“Where is contentment located?”
I found this question reverberating in my head during the conversation. The setting was a meeting with a group of my close friends and their spouses. Though our careers and destinies have taken us in different directions, the occasional opportunity presents itself for regrouping and reliving old times. As is the norm, after the usual frolic, peppered with anecdotes narrated umpteen times to the same magnitude of laughter, and strands of discussions that would seem like pure nonsense to a rank outsider, the mood takes on a philosophical overtone. That’s when the real essence starts to flow. Musings on career, marriage and life purpose take over.
As folks in their 3rd decade of life are wont to do, we talk about the unique challenges faced as our kids enter school;
about how men become the archetypal men and women become archetypal women in a marriage.
And then perhaps, as the quintessential hallmark of the quasi (or real?) midlife crisis that every 30-something year old experiences, the conversation veers towards life purpose, whether the current career is indeed our real calling, about the daily struggle of trying to stay connected to the ‘real me’ within.
The moot question at the heart of all this turbulence is – are we content with life, or at least with its present direction?
The quiet desperation
Why is it that so many folks are suffering discontentment in silence?
The reasons are many. But they can all be bundled up under 3 themes that decide one’s level of contentment. Life Expression, Life’s Work and Life Quality.
Life Expression: I have two friends – both with thriving careers. One is quite satisfied with the way things are progressing, despite the hectic life and the occasional hiccups in juggling so many roles. The other is desperate….feeling a sense of being on a slippery slope despite an upward career graph. So what gives?
It’s all about how life is expressing itself – the general direction in which days are progressing; the trajectory of one’s existence. Life expression is how your organizing principles (values) are playing out in each life domain and role. Despite all glorious outward appearances, if your current life is not an expression of who you are inside, you feel disconnected from your core, as if a part of you is absent.
Life’s Work: What if I am not “following my passion”? Or what if I am, but I know I have many other passions that I am not able to give time to? Or what if I don’t see any “impact” at the end of it, or experience a plateauing of skills?
Since at least one-third of our time is spent in work, it is no surprise that contentment is a function of where we choose to invest energies, and how we go about doing it. Being in the wrong line of work, not continuously improving in one’s craft (whether out of inability or choice) and not finding meaning in it are all sure shot recipes for discontentment.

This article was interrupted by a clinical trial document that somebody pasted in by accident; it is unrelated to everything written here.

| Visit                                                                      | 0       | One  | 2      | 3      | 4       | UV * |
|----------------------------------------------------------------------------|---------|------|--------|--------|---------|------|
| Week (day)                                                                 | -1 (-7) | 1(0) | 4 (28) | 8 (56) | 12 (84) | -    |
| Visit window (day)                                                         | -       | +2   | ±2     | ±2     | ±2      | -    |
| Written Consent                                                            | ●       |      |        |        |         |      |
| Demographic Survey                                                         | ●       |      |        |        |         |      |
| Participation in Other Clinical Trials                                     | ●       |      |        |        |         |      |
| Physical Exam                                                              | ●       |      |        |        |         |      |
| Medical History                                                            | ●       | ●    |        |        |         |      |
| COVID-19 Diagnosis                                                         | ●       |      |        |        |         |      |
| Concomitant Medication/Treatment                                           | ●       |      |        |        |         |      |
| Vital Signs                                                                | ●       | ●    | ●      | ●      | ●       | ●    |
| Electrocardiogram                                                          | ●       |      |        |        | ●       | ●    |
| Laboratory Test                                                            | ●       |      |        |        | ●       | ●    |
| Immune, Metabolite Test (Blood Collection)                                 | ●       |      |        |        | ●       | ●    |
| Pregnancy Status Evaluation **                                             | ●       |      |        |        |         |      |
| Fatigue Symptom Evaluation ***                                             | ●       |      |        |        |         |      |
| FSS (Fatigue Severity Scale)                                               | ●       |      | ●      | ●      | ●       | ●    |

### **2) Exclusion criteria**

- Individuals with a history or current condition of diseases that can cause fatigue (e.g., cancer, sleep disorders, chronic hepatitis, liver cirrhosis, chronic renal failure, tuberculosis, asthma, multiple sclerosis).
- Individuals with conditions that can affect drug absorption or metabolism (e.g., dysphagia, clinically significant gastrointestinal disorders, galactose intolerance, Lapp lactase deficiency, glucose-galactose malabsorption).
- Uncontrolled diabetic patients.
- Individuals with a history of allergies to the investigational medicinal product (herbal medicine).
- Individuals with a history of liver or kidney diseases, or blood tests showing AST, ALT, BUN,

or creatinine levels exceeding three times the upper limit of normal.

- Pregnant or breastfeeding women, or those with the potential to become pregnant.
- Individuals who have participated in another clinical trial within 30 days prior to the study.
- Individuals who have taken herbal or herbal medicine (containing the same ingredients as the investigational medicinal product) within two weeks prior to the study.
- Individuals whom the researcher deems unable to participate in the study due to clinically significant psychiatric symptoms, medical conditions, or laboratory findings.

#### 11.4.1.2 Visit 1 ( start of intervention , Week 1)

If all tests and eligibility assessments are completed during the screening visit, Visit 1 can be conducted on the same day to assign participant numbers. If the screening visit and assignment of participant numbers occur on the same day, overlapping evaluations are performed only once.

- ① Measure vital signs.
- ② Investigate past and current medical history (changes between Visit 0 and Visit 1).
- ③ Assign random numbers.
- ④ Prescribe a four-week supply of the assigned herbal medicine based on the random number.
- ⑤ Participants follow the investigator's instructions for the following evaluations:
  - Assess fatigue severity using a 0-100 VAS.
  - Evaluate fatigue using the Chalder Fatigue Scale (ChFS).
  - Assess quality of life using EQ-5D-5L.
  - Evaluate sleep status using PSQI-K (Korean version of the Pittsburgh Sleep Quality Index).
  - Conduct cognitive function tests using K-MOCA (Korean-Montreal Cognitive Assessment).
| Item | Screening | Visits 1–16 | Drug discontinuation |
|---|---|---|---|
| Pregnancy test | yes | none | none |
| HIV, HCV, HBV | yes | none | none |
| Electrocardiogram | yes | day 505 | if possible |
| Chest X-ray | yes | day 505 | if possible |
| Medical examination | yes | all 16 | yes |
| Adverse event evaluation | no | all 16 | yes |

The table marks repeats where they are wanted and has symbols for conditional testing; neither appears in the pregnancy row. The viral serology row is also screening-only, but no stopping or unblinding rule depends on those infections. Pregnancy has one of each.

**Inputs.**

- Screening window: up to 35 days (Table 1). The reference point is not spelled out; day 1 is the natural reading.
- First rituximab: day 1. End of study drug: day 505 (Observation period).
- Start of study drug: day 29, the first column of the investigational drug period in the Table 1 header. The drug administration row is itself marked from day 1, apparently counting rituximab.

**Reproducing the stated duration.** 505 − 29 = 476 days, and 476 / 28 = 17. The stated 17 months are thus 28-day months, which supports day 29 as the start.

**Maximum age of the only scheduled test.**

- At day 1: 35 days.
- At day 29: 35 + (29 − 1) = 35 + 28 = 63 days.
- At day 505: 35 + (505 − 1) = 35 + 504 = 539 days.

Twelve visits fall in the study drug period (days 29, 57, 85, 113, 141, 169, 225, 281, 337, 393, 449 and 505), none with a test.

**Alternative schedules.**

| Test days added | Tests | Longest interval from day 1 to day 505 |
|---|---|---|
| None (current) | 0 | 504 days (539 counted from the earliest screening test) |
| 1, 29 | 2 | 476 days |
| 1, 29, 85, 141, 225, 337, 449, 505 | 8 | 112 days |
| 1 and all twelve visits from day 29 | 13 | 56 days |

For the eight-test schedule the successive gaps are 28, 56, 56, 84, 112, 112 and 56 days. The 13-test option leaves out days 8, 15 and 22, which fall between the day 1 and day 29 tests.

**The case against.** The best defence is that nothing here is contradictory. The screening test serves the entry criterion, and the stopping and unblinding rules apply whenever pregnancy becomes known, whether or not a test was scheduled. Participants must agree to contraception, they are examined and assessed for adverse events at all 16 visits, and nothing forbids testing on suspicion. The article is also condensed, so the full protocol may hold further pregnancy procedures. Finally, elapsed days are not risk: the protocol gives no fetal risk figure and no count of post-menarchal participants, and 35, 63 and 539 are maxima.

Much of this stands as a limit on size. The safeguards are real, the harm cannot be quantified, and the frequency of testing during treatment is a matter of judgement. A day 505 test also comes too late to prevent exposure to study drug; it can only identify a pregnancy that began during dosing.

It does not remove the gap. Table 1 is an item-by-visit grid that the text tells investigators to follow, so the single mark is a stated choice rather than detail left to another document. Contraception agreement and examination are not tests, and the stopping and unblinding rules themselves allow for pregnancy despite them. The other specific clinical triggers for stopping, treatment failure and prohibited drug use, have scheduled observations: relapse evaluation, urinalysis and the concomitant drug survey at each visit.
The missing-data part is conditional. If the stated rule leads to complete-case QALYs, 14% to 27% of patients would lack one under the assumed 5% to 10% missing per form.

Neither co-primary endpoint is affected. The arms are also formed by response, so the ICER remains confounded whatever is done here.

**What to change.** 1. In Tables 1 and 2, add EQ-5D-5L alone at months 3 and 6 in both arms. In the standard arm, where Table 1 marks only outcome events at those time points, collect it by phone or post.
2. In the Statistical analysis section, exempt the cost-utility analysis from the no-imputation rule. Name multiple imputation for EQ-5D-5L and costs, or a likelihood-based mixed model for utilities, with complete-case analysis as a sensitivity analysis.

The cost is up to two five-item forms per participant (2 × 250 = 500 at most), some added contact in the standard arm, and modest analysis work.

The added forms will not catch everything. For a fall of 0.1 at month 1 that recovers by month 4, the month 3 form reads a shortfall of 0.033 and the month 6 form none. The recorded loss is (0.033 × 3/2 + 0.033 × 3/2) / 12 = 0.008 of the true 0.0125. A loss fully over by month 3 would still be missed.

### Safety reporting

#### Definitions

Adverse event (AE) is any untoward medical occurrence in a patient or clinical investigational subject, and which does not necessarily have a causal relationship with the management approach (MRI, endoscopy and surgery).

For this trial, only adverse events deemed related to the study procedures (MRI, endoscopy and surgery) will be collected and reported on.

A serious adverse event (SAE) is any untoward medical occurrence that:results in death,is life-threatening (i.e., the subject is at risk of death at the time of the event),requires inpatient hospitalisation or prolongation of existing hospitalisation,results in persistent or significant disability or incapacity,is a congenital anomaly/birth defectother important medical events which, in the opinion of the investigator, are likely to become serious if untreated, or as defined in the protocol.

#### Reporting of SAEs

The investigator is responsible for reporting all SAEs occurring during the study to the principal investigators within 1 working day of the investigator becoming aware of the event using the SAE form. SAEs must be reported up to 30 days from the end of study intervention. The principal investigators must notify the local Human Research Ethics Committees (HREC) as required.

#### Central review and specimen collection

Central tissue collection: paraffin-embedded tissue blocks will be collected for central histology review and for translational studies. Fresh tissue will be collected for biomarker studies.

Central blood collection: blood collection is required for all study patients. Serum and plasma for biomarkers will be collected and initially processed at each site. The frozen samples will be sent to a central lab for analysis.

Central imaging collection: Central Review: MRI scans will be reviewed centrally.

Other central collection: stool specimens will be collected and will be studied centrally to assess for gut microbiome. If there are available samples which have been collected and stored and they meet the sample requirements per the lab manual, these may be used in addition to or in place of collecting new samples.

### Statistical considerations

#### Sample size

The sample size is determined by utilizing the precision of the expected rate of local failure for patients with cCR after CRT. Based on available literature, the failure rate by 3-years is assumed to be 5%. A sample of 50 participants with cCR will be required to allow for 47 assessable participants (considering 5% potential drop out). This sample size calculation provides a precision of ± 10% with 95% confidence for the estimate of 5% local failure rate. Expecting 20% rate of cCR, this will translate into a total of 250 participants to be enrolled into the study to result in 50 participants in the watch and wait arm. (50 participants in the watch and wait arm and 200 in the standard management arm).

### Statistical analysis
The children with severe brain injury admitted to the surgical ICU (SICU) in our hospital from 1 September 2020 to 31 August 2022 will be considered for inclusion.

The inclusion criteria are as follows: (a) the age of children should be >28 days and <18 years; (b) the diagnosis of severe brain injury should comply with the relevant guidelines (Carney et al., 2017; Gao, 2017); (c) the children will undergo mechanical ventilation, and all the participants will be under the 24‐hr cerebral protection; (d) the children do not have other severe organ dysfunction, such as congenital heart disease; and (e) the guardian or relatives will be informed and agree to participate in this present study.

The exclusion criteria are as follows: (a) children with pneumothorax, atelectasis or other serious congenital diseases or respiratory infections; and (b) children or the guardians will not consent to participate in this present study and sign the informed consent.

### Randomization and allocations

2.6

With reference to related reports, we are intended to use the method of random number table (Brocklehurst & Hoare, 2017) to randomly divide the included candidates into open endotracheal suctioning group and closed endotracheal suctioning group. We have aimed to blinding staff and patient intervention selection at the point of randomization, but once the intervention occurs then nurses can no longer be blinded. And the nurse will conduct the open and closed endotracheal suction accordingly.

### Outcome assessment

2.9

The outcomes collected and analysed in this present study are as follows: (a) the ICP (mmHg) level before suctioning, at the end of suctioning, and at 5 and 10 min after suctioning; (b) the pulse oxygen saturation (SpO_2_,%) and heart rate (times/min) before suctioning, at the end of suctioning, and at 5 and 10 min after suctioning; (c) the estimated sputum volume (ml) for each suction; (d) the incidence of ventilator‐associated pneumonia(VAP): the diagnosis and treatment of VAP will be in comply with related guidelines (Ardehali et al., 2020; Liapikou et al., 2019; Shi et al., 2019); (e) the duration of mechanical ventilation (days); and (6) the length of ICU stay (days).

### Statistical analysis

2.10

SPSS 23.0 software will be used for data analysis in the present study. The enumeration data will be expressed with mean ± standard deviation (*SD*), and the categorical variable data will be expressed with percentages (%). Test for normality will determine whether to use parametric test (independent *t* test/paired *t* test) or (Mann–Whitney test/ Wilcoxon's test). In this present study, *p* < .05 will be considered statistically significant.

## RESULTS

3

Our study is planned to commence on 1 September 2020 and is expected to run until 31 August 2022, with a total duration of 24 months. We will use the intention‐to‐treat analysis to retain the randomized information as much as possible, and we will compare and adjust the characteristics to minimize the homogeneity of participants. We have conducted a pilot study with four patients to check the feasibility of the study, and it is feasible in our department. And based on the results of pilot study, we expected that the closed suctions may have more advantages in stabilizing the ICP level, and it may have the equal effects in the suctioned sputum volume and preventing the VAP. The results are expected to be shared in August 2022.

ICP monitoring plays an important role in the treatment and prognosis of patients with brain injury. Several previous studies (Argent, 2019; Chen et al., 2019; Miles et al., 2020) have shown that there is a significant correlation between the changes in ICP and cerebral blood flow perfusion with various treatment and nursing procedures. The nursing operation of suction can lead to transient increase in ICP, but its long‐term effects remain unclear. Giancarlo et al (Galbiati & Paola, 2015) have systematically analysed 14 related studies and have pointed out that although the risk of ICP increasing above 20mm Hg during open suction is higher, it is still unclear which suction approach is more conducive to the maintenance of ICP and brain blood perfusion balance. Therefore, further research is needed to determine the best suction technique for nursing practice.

We all set out to live fulfilled. And in doing that, we choose careers to devote our life to, cities that we purportedly like, material comforts that we think will add pleasure to our existence, and pursuits that will enrich our moments. But after all this careful choosing, why is it that we are still wanting for that elusive dream called well-being?
We spend far too much time planning our careers, business and task-lists, and not enough time (and sometimes no time at all) planning our life. In short, charting a course is the critical missing element…..the main cause of much of our personal misery.
Let’s talk about Quality of Life (QOL). What is it anyway? It consists of four aspects: time, work, people, wealth. Whatever emanates from these 5 elements determines our QOL.
The theory is simple:
If I have enough time in my day to invest in activities that are meaningful and fulfilling to me, my QOl increases.
If the work I do on a daily basis utilizes my core genius/ abilities and is fulfilling, my QOL will be high.
If the people I most frequently associate with are syngerstic with me (mutual value addition, enriching, meaningful harmonious relationships), my QOL is high.
If I have enough money or a source of income that supplies sufficient funds to enable me to be, do and have meaningful and fulfilling stuff, my QOL is high.
Notice the repetitive appearance of the words “meaning” and “fulfilling” in the above phrases. In contrast, “happiness, pleasure, fun etc” are missing. That’s because these are mere feelings….fleeting in its essence, transitory. They only create minor blips of high in the QOL, in a way that is unsustainable.